Or what about Climatology? I am quite convinced because of research work I’ve been associated with over the last fifteen years that global warming is a fact. I am loath however to be too dogmatic that its cause is human-induced pollution. But what a surprise! In a year that could be the hottest ever recorded (certainly in the decade that is the hottest in modern times) Australia has had a cool year. And as a result (due to the El Nino Effect) has perhaps had one of its wettest years on record after a decade or more of drought. I can’t remember anyone predicting this (certainly no-one with recognised scientific credentials).

It is somewhat comforting to me that the future is not predictable. It is good that there are surprises out there for us. We can prepare for the future as best we can bearing in mind the various trends I have mentioned – but it is inevitable that there will always be surprises. Some of these are going to be really challenging apropos GFC and climate change – others are going to be pleasant surprises, instance the progress being made with the human genome, or recent discoveries about brain plasticity.

Despite all these changes the biggest disappointment (at least for me) relates to how our social conditions are in many ways are not advancing. In a society like Australia, where our standard of living, measured by conventional means, has increased markedly in recent decades we still have pockets of severe disadvantage. One that I have had some association with, and seems to be one of the more intractable issues, is indigenous disadvantage. We have so much more to do here!

Or in a similar vein, despite our burgeoning material wealth, there has been such an impost on our society caused by the breakdown of the nuclear family. So many children now seem to suffer from the malaise associated with divorce and separation.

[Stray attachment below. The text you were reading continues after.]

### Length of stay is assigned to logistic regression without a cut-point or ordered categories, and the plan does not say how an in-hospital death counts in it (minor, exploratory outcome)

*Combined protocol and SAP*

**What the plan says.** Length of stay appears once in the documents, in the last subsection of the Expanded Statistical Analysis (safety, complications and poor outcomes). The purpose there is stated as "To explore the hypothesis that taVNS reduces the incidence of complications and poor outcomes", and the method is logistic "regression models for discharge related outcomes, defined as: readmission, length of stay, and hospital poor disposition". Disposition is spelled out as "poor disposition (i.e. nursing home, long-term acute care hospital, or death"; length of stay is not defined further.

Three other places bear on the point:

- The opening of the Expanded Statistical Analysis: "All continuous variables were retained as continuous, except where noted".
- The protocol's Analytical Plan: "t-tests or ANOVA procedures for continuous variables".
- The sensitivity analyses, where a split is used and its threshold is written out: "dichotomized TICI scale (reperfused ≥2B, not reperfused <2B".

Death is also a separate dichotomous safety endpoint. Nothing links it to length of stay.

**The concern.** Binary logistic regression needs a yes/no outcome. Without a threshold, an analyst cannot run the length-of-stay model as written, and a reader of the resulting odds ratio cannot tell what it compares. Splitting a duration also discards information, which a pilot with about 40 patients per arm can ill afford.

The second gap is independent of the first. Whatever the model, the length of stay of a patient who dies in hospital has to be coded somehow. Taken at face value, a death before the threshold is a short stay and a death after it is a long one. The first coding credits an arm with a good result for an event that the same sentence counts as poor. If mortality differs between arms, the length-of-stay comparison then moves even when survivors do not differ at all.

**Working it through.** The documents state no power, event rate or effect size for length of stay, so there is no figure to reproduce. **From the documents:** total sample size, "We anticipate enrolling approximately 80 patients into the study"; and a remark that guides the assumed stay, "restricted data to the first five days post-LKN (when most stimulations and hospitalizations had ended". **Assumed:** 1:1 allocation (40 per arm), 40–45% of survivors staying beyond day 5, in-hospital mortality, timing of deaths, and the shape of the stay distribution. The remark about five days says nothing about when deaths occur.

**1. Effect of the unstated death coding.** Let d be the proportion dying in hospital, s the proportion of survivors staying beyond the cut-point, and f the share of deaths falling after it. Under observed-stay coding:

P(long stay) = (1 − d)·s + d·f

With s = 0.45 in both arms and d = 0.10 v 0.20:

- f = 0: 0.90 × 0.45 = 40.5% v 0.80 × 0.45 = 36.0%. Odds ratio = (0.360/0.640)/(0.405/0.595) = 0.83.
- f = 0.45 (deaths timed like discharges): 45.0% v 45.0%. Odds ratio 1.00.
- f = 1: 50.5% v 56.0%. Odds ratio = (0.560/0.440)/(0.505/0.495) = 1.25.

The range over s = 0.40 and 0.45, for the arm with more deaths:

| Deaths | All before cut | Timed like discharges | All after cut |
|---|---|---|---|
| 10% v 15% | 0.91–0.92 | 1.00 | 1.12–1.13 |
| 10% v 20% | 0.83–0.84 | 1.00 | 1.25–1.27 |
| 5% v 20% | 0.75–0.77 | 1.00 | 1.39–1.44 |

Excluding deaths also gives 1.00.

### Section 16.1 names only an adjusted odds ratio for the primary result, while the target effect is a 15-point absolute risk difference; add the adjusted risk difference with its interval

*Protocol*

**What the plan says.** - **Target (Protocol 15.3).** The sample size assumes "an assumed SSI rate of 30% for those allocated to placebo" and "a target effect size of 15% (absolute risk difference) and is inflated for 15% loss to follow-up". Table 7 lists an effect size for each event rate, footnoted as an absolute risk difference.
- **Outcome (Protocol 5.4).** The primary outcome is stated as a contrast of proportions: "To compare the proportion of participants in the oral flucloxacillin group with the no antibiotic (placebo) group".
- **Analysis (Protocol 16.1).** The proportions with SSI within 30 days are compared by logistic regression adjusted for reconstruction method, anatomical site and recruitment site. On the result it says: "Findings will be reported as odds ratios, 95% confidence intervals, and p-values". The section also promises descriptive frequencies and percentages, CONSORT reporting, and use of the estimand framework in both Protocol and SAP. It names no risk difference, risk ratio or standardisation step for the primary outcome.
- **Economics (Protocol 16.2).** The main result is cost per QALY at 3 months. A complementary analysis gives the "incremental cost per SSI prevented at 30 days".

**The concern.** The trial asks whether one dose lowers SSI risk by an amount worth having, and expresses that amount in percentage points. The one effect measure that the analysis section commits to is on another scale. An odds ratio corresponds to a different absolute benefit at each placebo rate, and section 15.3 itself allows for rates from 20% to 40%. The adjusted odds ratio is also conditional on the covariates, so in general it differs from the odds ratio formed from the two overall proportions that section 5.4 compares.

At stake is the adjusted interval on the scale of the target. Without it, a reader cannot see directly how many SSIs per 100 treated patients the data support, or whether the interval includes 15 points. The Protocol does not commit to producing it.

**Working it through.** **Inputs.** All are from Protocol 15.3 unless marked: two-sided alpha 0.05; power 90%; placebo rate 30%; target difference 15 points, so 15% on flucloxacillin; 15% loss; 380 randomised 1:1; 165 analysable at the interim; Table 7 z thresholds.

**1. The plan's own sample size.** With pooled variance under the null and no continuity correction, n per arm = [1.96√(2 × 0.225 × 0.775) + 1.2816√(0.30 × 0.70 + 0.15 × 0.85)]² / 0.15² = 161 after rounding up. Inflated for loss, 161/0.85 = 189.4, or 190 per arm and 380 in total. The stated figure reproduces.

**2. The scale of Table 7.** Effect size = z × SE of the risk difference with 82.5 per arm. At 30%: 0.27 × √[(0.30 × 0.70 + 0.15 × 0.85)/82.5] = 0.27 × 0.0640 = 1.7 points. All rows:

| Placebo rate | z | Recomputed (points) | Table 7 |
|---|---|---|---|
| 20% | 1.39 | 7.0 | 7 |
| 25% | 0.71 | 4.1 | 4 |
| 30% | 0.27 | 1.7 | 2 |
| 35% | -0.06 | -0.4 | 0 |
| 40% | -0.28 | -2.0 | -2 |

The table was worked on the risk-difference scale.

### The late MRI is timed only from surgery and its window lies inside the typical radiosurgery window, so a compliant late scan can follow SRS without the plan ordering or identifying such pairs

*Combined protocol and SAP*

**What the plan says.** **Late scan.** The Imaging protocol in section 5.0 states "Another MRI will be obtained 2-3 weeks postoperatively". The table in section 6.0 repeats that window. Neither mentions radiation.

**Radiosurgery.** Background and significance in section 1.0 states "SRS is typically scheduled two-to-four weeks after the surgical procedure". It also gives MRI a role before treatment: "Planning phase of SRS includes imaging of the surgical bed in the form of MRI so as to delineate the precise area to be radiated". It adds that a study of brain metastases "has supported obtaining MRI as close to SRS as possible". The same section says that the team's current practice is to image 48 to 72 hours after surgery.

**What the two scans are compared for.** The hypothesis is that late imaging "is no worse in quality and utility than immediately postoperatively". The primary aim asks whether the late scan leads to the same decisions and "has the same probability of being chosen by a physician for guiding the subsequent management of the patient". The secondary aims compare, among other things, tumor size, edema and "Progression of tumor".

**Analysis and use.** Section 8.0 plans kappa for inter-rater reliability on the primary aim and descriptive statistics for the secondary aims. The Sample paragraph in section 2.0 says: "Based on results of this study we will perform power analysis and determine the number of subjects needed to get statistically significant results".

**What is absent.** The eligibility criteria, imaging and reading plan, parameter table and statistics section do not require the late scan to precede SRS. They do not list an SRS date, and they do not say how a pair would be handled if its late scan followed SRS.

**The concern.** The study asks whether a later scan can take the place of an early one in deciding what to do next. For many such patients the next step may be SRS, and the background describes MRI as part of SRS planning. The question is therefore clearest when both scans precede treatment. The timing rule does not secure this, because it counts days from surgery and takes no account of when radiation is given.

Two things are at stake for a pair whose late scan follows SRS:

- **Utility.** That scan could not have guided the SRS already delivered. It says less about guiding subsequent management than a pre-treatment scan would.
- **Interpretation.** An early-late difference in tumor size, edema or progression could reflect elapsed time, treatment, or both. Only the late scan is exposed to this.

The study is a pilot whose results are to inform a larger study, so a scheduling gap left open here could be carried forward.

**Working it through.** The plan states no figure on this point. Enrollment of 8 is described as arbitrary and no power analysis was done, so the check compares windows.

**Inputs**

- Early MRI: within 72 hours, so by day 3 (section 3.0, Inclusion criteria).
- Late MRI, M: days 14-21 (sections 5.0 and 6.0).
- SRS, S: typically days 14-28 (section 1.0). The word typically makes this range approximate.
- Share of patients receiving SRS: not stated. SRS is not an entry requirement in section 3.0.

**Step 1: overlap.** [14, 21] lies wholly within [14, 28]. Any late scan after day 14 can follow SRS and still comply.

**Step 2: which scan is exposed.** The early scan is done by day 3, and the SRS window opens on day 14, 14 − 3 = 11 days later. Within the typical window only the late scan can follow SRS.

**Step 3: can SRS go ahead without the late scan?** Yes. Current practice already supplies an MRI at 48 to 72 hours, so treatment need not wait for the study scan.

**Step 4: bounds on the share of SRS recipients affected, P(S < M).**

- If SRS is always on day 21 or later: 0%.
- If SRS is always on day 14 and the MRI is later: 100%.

When I think about the world to come, despite many pessimists and doomsayers who are concerned with such things as nuclear technology and genetic engineering, I must say my greatest concerns are associated with the changes in our social milieu. Technology will create many changes in our society, but I can’t help but believe that technology’s impacts are minor compared with the way we decide to treat each other! Technology is in itself neutral with respect to ethics and morality. How we use technology will always come back to the basic values of humankind. There are few signs that societies in the future will be less self-interested than those today. This is my greatest concern for the future.

I can’t help but believe that the world could be a better place if we curtailed population growth, consumed a bit less and cared a bit more!

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  1. 4 Comment(s)

  2.   By Father Robin on Dec 12, 2010 | Reply

    “Que sera, sera”

    Doris Day.

  3.   By Father Robin on Dec 12, 2010 | Reply

    But maybe, eventually, might end up as Love.

    I enjoy happy endings.

    Consumerism, particularly at this time of year, has nothing to do with Love.

    Only obligations.

    “We visited your parents last year so we have to visit my parents this year”

    “Have you prepared the turkey?”

    Can anybody explain what is so special about something that we have created about a date that has changed several times in the last 2K years?

    Why don’t we love every Doris.

  4.   By Father Robin on Dec 12, 2010 | Reply

    “Carpe diem.”

    Horace.

  5.   By Greg Brown on Dec 13, 2010 | Reply

    I remember Dick Tracy (Kids cartoon character of the 60’s and 70’s) had a phone in his watch (well a 2 way radio anyway). The vision of the future was communication in your watch.

    Recently with day light saving a lot of people got out of wack because they rely solely on their mobile phone for a watch. So what really happened was that the phone replaced the watch rather than the other way round.

    Who can predict the future.